Somewhere in the back of every therapist's mind is the nightmare scenario: although convinced of your innocence and therapeutic intent, you're sitting in a courtroom or in front of a license board, accused of failing to live up to your professional responsibilities as a clinician. While some of the transgressions that can put therapists at risk are clearly spelled out-sexual relationships with clients, billing fraud, professional incompetence that leads to physical or psychological damage-other violations may be more ambiguous. In what follows, two experts respond to common questions clarifying how therapists can avoid putting themselves in jeopardy, legally and ethically.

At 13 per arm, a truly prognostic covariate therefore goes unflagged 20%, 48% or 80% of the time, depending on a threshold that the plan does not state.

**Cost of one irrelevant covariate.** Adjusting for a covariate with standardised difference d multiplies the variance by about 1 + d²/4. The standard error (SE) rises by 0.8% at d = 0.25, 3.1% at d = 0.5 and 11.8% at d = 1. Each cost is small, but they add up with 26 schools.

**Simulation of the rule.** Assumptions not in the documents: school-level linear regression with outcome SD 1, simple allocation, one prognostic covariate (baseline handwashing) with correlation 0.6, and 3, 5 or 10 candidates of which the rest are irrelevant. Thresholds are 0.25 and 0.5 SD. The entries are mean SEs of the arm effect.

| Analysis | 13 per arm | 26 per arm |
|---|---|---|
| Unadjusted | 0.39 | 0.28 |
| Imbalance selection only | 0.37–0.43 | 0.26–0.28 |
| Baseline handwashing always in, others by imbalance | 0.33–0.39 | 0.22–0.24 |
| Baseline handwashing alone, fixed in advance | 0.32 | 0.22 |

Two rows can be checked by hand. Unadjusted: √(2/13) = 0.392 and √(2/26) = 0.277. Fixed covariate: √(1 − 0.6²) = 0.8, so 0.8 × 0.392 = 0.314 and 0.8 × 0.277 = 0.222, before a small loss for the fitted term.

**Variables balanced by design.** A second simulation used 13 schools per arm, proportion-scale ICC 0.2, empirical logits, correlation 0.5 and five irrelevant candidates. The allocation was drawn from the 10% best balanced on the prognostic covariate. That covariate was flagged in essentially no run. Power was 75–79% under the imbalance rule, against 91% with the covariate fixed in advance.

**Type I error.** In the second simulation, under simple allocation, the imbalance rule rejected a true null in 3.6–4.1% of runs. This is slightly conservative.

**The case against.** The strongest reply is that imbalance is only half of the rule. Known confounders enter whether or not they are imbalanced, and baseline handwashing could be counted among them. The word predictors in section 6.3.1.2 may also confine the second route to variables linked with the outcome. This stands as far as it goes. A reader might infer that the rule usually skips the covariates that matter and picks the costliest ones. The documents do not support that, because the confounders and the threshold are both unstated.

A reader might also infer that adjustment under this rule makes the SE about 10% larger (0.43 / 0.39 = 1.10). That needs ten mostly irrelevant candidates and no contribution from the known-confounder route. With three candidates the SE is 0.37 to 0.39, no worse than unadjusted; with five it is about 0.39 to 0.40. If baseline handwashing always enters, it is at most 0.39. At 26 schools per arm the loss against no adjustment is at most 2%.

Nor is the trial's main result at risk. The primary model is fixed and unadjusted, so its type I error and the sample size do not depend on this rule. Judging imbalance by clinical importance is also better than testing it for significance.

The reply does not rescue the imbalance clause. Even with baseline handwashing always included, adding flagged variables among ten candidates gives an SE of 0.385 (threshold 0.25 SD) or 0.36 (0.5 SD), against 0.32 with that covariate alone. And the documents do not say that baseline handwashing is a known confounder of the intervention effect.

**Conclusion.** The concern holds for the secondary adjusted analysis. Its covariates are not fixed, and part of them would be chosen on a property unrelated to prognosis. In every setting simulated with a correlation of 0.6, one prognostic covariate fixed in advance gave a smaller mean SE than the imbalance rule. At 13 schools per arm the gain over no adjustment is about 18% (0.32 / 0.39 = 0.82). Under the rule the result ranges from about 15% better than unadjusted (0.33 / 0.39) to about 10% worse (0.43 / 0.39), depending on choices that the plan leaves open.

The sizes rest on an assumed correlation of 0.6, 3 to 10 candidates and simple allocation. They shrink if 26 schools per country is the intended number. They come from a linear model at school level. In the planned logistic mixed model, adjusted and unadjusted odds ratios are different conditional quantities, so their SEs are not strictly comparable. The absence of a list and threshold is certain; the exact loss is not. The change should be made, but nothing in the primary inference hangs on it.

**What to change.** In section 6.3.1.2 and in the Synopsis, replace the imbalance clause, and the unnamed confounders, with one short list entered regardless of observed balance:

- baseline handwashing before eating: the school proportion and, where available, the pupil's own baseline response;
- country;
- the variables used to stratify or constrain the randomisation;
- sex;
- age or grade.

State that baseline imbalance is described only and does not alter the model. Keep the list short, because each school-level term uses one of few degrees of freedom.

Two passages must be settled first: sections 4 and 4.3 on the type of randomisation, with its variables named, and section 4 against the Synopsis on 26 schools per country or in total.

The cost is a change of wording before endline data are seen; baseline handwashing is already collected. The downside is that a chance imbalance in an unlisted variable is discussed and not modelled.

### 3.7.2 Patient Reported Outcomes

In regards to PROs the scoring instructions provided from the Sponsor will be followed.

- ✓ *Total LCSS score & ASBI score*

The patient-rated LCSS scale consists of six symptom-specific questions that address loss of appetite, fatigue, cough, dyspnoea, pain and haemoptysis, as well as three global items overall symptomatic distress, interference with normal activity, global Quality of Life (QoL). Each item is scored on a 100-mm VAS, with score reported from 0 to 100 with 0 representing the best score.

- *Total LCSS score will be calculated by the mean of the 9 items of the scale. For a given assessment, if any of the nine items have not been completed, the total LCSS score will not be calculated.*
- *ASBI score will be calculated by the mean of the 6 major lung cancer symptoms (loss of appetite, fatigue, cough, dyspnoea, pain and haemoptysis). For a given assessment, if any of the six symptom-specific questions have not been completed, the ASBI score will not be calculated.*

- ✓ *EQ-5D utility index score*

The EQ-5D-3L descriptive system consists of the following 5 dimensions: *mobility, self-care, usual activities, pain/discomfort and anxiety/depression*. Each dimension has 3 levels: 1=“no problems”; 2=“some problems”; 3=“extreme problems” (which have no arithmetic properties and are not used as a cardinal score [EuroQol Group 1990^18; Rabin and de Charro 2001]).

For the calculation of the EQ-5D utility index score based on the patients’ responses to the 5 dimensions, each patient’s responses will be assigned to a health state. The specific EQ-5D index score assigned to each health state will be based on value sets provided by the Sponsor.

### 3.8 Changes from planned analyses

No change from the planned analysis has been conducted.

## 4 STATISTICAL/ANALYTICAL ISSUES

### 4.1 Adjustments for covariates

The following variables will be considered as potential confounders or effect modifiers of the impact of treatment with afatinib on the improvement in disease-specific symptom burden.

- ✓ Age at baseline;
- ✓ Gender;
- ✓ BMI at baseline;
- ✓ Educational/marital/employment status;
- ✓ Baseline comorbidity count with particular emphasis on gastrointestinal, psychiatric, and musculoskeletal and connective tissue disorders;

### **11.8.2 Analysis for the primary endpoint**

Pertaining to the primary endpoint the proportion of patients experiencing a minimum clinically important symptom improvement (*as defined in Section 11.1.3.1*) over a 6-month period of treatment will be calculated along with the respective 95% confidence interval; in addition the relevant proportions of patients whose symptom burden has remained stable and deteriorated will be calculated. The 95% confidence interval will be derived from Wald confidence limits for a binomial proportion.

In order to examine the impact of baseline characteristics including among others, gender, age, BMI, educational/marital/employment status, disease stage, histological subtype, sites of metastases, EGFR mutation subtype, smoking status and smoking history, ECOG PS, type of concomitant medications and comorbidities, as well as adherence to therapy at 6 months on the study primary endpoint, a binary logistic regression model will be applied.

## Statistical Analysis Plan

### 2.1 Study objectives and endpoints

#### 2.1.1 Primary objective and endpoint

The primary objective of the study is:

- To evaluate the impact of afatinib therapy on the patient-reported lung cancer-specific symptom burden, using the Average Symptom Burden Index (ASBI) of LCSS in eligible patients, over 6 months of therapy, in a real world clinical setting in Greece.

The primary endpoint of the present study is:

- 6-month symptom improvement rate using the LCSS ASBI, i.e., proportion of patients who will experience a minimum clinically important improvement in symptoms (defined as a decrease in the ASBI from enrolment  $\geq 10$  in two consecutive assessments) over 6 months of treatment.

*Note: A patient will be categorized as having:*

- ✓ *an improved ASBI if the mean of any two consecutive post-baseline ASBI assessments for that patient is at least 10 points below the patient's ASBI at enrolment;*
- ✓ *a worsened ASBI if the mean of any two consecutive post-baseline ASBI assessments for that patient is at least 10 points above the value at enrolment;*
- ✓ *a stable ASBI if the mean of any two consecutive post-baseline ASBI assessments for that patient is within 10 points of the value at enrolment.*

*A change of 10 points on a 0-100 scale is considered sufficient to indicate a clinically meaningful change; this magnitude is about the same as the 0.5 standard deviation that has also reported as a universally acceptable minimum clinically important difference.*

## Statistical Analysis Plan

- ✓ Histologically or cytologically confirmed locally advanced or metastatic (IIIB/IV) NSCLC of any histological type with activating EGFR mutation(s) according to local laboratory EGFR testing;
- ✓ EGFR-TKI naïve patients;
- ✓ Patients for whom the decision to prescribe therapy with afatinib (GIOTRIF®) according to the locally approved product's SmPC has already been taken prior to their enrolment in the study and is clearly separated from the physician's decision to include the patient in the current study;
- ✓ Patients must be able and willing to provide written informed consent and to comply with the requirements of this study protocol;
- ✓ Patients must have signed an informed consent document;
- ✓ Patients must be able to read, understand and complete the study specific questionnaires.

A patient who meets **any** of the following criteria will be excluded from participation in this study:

Q: What are the things that get therapists in trouble more than anything else?
The two most frequent problems are competence and dual relationships, including sexual transgressions. The third and fourth are personal or unprofessional conduct-violating the statutes, regulations, or rules of your license board.
By "competence" I mean learning some new techniques at a workshop and then applying them without supervision or consultation. Since you're not competent with the approach yet, you get into trouble because someone claims he or she got hurt, and that becomes a case.
Q: What are the main distinctions between a malpractice suit…